At this time, we do not digitally print work from anyone other than the staff at Eberle Invitations. However, if you would like your invitations to be letterpress printed, thermography printed, engraved or foil printed the decision to print will be at the discretion of Christine Eberle. Please contact Christine Eberle if this is something you would like to do and she can discuss the project in more detail with you.
What is the difference between thermography and engraving?
This question is one we get all of the time, especially since they both provide a similar print detail but one is more expensive than the other.
Thermography is an offset printing process. The design gets printed onto the paper as flat ink and then while the ink is still wet, a very fine powder is dusted onto the paper. Once that is done it is run through a very high heat oven that causes the powder to liquify and then harden to form the raised print. The benefits of thermography are that it is very cost effective and gives an elegant “raised” appearance to the text. The drawbacks are the design cannot have too much intricate detail because the resin then “runs together” and does not give a clean look. Also, the ink tends to look shiny/glossy…some people don’t like this and some do.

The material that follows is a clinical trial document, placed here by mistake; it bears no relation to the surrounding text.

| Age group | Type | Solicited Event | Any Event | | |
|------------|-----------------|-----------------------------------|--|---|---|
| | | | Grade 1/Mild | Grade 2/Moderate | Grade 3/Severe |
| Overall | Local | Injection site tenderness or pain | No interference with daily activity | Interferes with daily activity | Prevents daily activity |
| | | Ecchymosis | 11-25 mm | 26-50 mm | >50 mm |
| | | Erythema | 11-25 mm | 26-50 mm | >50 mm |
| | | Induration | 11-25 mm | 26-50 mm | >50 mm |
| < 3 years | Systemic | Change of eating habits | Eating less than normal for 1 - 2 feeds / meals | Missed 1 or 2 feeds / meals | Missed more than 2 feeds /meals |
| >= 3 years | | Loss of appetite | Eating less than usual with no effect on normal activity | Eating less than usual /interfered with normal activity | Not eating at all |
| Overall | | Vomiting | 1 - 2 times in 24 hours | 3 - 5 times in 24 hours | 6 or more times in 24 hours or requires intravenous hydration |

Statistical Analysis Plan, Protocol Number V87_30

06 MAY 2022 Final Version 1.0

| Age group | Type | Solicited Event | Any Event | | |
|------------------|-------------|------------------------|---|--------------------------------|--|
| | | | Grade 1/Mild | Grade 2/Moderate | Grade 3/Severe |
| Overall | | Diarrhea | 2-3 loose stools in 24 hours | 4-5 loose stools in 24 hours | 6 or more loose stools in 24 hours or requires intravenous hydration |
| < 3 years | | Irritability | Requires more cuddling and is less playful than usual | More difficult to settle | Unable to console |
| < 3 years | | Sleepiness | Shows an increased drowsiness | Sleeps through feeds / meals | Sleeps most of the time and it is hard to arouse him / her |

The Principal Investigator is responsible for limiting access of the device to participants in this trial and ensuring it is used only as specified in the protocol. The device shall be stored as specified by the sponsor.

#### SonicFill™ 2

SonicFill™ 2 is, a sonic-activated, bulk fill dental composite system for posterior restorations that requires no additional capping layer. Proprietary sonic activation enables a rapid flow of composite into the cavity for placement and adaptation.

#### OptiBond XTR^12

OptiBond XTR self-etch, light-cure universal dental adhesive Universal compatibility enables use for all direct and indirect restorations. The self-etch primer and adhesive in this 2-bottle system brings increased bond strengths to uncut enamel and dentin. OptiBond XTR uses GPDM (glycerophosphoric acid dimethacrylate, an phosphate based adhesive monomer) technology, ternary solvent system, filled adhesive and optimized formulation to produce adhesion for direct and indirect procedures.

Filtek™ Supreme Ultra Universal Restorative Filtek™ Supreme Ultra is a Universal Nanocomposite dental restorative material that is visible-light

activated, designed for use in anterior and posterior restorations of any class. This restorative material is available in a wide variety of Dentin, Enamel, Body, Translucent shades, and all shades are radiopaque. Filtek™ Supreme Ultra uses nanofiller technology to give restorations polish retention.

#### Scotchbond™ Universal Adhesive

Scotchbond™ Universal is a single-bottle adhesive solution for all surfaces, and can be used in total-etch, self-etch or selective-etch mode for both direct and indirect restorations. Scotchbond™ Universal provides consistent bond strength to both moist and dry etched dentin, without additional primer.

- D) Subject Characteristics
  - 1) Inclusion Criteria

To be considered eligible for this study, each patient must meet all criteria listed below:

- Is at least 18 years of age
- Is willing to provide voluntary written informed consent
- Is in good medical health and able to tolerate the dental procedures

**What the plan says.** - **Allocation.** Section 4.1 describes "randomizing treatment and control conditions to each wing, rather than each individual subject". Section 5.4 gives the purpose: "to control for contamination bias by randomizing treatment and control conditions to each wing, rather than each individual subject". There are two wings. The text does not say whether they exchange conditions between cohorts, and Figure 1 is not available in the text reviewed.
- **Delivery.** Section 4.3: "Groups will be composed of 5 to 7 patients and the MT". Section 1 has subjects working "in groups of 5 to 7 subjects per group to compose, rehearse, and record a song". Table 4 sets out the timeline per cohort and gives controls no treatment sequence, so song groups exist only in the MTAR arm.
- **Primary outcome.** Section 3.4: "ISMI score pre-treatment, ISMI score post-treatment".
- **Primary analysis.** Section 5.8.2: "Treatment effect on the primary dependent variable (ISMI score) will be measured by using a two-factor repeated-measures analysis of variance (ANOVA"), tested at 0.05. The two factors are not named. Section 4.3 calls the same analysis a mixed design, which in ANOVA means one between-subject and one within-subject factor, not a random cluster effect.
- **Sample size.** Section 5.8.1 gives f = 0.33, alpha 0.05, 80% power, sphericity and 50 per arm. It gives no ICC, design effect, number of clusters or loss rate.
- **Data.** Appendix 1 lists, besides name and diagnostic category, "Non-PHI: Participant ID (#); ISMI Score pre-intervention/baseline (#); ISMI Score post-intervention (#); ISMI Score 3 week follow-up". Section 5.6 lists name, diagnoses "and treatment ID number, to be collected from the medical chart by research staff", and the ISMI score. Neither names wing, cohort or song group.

Engraving is the most traditional form of printing wedding invitations. Engraving is a plate based printing method that requires the design to actually be etched onto a copper plate. The engraver then forces the paper onto that plate from the back of the stock with very high pressure and the result is a raised image on the front. You can see the “bruise” of the plate on the back of the paper. That “bruising” effect is the indicator of true engraved stationery. Additionally, when metallic ink is used, the paper passes through the process once more to burnish the ink and give it a finished, smooth look. The benefits of engraving is that it allows for intricate detail to be captured with raised printing, the ink is a matte ink and not glossy (except for metallic inks), and it allows you to print light colored ink on dark stocks (white ink text/design on black cardstock for example). The only drawback is the cost. It is an expensive form of printing due to the detail and expertise required in designing the plate and printing; however, if you are having a traditional wedding and you have the budget this is the perfect invitation printing method for you.